5 min read
Shermel Tay - Jul 18, 2019

Why Do Businesses Listen To and Analyze Social Media?

Why do businesses listen to and analyze what’s happening on social media? Marketers, customer experience teams, and data analysts in companies, big and small, are investing in social media intelligence tools. And they have already reaped multiple benefits for their business.

What is social media intelligence? This term refers to all activities and processes relating to social media listening. From monitoring conversations and analyzing messages to sharing insights and KPIs to plan and inform operational and strategic decisions, social intelligence covers a large spectrum of business operations.

Why do marketing, PR and customer relations professionals invest in social media intelligence tools (such as Digimind Social)? What are they looking for? And which channels are they observing? Clutch, a B2B research firm interviewed social listening tool users to find the answers. Here are the main takeaways:


1. Why do companies invest in social media listening?

Professionals prioritized customers, with 42% of them investing in social media listening tools for reasons such as targeting new customers (21%)  and improving customer service (21%). They also used social media insights for competitive advantage and reputation management.


2.  What are the main benefits of social media listening?

The top 3 benefits of social media listening are product improvement, capturing new customers and improving customer experience. It’s no surprise that these points align with the objectives of social listening, mentioned above.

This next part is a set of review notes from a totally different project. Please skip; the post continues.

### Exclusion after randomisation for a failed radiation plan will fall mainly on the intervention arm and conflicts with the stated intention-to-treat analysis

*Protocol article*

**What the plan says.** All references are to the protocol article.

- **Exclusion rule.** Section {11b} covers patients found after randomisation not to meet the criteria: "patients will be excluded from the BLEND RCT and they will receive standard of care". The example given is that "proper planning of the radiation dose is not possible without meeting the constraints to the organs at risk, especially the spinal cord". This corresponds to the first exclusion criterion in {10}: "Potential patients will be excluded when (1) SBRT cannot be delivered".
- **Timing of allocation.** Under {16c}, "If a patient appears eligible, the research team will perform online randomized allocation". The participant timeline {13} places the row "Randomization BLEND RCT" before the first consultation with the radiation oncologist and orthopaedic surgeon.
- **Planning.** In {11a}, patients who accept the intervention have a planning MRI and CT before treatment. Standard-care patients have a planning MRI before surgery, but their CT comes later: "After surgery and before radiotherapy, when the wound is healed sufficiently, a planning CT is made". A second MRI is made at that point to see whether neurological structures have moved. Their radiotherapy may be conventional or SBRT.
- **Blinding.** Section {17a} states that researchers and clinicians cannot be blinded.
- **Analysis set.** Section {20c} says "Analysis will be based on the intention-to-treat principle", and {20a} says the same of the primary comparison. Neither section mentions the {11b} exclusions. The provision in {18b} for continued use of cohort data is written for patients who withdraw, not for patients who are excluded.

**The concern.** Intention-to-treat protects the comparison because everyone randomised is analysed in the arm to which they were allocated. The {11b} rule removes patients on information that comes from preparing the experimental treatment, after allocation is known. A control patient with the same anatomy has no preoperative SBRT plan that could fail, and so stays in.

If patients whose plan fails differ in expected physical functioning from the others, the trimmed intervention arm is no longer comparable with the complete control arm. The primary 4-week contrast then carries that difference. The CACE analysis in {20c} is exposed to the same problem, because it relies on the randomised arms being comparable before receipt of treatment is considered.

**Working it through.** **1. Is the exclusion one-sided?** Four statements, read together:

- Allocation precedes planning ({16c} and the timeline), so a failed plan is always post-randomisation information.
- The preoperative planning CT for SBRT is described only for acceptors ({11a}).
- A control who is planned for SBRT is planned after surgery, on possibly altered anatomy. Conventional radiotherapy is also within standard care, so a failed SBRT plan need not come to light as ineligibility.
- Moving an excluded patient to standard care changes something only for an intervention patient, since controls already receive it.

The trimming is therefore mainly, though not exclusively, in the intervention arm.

From conversations on social media platforms to customer reviews, businesses can tap into these valuable pieces of data to improve existing products and communication strategies. Businesses can even zoom in on particular features that consumers are drawn to for new product launches.

In another study, 74% of professionals stated that exchanges on social networks are less commercial, resulting in a less aggressive sales atmosphere that encourages open and honest discussions. This is one of the many reasons why social selling is an effective complementary activity to market your business and engage with your prospects.

In addition, customer relationship processes and approaches can be optimized and enriched by listening to and analyzing conversations and queries on social media channels. Here’s an example of this theory in action for insurance brands


3.  What do companies monitor?

What do companies listen out for? 86% of companies look out for customer-centric information that includes requests, concerns and questions from consumers. 77% of them look out for news and buzz related to their competitors and about 75% of businesses look out for information relevant to their own brands and products. This allows them to monitor what stakeholders (customers, prospects, journalists, experts, associations, NGOs) are saying about their brand, and to perform competitive benchmarking for a strategic business approach.


4. Which social media channels are being monitored?

Users of social media listening tools are not contented with only listening to major social media platforms. Instead, they also look out for a wider range of conversations happening on the web. This means that other than Facebook and Instagram, companies also monitored channels such as blogs, news sites, review sites, and forums.

Conversation channels will vary according to your industry and we’ve conducted sector studies to reveal the differences between industries. Conversations in the cosmetics sector (e.g. Maybelline, YSL Beauty, Fenty Beauty) happened the most on Facebook and Instagram, while conversations for the Insurance sector took place mainly on Facebook and Forums. This information can help marketers understand where their target audiences are, so they can better plan their marketing channels to generate the most interactions!


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*Above study by Clutch was conducted amongst 300 large and medium companies. Business-to-consumer companies (B2C) make up 74% while 26% represented business-to-business (B2B) companies.

Written by Shermel Tay